“I’m originally from Portugal, where these titles seem to have a higher importance than in the UK. In Portugal, anyone with an academic position is a Professor and that must be the way they are addressed.”
Bear in mind that many academics, wherever they work, will be used to the English language conventions of major international journals. Nature Editor Noah Gray advised me that his system defaults to “Dr” if authors do not express a preference.
1. If you are approaching an academic about a job or PhD position and you don’t already know them, don’t use his or her first name in your first letter or email.
2. In the UK, look up the academic’s correct title and begin your email “Dear Dr <Surname>” or “Dear Professor <Surname>” as appropriate. In the US, “Dear Dr <Surname>” is probably most appropriate, but the titles are more interchangeable, and there is less consensus about their use.
3. On no account address PhD-qualified academics as “Mrs”, “Miss”, or “Ms” in formal academic correspondence – numerous female respondents spontaneously raised this as a problem:
“There is also an extra issue for women academics. I am happy with being called Ms, though it suggests a lack of research into my real title, but I get very annoyed at being called Miss or Mrs because it seems to me to be a form of disrespect for my hard won qualifications. In some cases, when done by men of a certain age I suspect it is deliberate denigration, as if they cannot cope with the idea of a female full professor. So at all costs it is vital that students do not use a title which is not an academic one. I would rather be called by my first name than Mrs X.”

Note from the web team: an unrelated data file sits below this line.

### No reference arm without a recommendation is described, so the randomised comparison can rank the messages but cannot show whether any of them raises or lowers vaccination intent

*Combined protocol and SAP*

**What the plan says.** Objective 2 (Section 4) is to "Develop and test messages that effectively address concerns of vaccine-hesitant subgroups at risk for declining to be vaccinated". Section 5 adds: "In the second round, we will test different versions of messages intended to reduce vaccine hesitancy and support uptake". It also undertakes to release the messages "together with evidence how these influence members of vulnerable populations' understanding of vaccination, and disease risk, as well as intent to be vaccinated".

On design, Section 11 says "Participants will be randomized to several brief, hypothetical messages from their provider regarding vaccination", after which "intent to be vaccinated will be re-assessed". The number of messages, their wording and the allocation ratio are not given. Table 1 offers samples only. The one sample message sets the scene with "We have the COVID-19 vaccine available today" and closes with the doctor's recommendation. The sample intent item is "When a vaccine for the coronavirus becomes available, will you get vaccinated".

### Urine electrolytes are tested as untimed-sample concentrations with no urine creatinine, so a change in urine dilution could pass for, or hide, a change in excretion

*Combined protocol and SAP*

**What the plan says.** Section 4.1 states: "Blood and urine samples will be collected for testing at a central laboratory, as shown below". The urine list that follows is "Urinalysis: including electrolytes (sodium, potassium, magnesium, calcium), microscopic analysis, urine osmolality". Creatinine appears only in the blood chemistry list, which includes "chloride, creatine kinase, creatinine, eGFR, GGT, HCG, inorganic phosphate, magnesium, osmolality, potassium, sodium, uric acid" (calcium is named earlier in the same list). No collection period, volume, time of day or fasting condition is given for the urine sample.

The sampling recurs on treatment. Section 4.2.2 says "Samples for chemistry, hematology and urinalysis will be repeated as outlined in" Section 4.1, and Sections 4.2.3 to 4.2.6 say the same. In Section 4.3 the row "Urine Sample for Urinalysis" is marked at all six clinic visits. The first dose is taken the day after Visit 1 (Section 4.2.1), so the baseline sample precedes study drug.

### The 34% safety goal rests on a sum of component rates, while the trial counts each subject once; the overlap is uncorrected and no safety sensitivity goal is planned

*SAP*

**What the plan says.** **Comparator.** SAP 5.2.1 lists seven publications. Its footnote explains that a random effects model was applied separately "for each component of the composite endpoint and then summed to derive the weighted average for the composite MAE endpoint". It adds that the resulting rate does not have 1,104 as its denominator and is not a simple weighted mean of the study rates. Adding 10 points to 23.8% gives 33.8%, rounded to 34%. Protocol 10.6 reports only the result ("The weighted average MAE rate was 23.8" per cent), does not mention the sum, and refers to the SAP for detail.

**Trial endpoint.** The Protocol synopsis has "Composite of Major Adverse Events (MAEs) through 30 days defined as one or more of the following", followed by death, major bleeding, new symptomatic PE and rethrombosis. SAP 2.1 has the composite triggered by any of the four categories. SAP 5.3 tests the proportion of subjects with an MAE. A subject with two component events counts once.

4. In many cases after the initial contact, the person you’re contacting will reply with their first name e.g., “Best wishes, Rebecca”, and this can be taken as an indication that it is OK to use first names from then on. This is my own rule of thumb for more formal correspondence, and many other academics have told me they have the same policy.
“I don’t think it’s trivial. There is sort of an unwritten rule that you address people as Dr. or Prof. on first interaction, and then wait to see how they sign off . When they use their first name you can too. Unfortunately, as this rule is unwritten, students don’t usually know until they make a mistake”
Thanks to Taliah Farnsworth (Visiting Undergraduate from University of Denver, working in my lab) and Becky Gilbert (PhD student from Minnesota working with Graham Hitch and I), for help in contacting American respondents, analyzing survey data and for interesting discussions about the American perspective.
Respondents further comments in full (pdf).